Word of the Month: Being kosher is about more than just food

D’var Torah
Rabbi David Ariel-Joel

David Ariel-Joel

Shana Tova, y’all!
We are in the month of Elul, the last and most important month of the Jewish year.
This is the month when we prepare ourselves for the new year. It is a month of soul searching; we stop to reflect, review and rethink who we are and what we have achieved this year. We consider how this time has impacted us and how we impacted it.
How have we done on the journey of becoming who we ought to be?
In Hebrew, the word Elul is an acronym for “I am for my beloved (friend, fellow human being) and my beloved is for me.”
Elul teaches that first and foremost is “I.” I must care for myself, protect myself, be safe and be sure I am taking good care of me.
But I also need to be there for my fellow human beings.
This year, we learned how caring for one’s self is related to caring for others: When we protect ourselves from the COVID pandemic, we care not only for ourselves, but for the good and welfare of everyone. Taking care of our souls, our bodies – our health – is considered the most important mitzvah. In doing so, we also protect others.
The acronym ELUL also means, “and my beloved is for me.” The other is obligated to take care of their needs, their health and mental wellbeing first and foremost, and then of mine; the other also is responsible for me and my wellness.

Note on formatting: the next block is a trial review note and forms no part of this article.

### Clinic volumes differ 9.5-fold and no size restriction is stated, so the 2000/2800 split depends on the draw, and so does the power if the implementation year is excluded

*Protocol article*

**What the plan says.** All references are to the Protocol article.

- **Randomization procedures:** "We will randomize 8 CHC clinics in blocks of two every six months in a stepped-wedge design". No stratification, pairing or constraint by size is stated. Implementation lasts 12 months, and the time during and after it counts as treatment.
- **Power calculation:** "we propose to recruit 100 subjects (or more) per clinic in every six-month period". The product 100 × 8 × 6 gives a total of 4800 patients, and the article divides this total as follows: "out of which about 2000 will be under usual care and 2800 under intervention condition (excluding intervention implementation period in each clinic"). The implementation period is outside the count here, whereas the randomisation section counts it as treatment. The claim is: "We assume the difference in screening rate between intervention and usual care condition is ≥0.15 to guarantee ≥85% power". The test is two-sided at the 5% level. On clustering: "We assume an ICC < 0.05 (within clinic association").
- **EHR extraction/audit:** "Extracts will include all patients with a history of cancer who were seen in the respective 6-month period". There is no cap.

The great Israeli poet Yehuda Amichai, reflecting on his own life; wrote “I am a kosher person.” This modern poet extended the meaning of kosher beyond the world of ritual to an ethical dimension in which kosher represents the attempt to be human.
Amichai asked a big question: How do we continue to define kosher? In what ways can we see if we are kosher? Basically, are we trying to be decent human beings?
Living through the COVID-19 pandemic gives a new meaning to being “kosher.” For me, it is not about what we put in our mouths; it is about how we protect our own wellbeing and the wellbeing of everyone else in our midst.
May we all enjoy a shana tova (a good year), a year of good health, happiness and shalom (wellbeing, peace and wholeness). A year where we all will act as kosher people.

(David Ariel-Joel is a senior rabbi of The Temple.)

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